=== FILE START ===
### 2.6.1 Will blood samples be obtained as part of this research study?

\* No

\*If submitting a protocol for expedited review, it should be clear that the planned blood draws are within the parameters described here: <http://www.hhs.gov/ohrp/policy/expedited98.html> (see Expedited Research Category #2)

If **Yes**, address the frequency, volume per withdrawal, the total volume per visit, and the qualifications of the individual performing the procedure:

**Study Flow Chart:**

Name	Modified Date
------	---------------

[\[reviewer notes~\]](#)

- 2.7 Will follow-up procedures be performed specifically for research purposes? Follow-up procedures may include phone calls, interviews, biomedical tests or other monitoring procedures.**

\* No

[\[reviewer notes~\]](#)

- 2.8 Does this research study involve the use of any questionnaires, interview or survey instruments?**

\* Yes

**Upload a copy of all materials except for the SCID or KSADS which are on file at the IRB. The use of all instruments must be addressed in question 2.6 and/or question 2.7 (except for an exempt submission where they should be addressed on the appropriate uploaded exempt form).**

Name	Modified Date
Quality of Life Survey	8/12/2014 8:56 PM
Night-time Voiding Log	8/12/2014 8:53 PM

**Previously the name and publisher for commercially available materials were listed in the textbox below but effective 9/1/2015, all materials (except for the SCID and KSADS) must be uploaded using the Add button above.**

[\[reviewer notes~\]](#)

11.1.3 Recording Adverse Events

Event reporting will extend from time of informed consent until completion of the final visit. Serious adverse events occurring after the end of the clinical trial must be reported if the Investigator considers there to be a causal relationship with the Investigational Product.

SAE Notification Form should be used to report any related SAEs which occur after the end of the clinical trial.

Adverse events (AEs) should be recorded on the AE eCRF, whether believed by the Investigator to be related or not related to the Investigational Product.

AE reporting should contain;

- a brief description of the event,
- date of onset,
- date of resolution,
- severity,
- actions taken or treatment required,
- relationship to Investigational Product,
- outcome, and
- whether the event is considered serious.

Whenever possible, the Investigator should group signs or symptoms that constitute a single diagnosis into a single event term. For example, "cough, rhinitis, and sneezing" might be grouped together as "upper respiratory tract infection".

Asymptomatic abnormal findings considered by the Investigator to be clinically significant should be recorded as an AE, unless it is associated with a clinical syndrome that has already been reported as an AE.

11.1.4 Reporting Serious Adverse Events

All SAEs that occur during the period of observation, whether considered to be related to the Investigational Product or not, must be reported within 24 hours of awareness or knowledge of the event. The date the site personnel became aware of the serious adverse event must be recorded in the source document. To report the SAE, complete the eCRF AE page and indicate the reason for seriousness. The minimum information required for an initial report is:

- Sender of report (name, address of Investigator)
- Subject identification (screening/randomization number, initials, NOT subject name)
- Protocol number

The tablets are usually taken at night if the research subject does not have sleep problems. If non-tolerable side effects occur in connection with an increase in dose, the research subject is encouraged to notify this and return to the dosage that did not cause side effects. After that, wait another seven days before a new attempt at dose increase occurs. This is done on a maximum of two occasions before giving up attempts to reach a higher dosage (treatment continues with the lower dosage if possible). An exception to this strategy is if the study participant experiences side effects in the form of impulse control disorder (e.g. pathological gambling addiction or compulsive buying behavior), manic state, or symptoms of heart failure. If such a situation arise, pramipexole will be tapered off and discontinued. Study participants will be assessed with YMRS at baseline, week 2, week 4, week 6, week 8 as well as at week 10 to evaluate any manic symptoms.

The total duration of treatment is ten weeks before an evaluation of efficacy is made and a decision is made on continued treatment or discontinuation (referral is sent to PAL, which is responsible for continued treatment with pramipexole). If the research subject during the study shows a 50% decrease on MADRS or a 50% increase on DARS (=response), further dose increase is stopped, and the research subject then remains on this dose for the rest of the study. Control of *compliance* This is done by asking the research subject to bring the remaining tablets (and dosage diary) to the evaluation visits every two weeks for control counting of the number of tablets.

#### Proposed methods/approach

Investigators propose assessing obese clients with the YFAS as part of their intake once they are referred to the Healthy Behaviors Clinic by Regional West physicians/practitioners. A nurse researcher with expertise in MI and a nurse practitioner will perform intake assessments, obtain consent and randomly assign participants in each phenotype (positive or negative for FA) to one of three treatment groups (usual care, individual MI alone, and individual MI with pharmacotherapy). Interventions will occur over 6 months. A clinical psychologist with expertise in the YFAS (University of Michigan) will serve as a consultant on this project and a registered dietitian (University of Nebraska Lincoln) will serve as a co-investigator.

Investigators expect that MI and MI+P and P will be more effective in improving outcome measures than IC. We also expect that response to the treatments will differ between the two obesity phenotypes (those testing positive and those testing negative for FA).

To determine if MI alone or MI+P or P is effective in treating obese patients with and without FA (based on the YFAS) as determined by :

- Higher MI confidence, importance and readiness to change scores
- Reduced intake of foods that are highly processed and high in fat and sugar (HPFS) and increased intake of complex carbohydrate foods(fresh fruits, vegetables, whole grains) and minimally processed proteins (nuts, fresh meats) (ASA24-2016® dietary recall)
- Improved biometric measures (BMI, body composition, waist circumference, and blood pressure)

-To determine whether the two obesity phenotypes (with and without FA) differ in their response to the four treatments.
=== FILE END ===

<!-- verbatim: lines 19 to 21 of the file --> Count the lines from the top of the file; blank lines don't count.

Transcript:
[\[reviewer notes~\]](#)

11.1.3 Recording Adverse Events

Event reporting will extend from time of informed consent until completion of the final visit. Serious adverse events occurring after the end of the clinical trial must be reported if the Investigator considers there to be a causal relationship with the Investigational Product.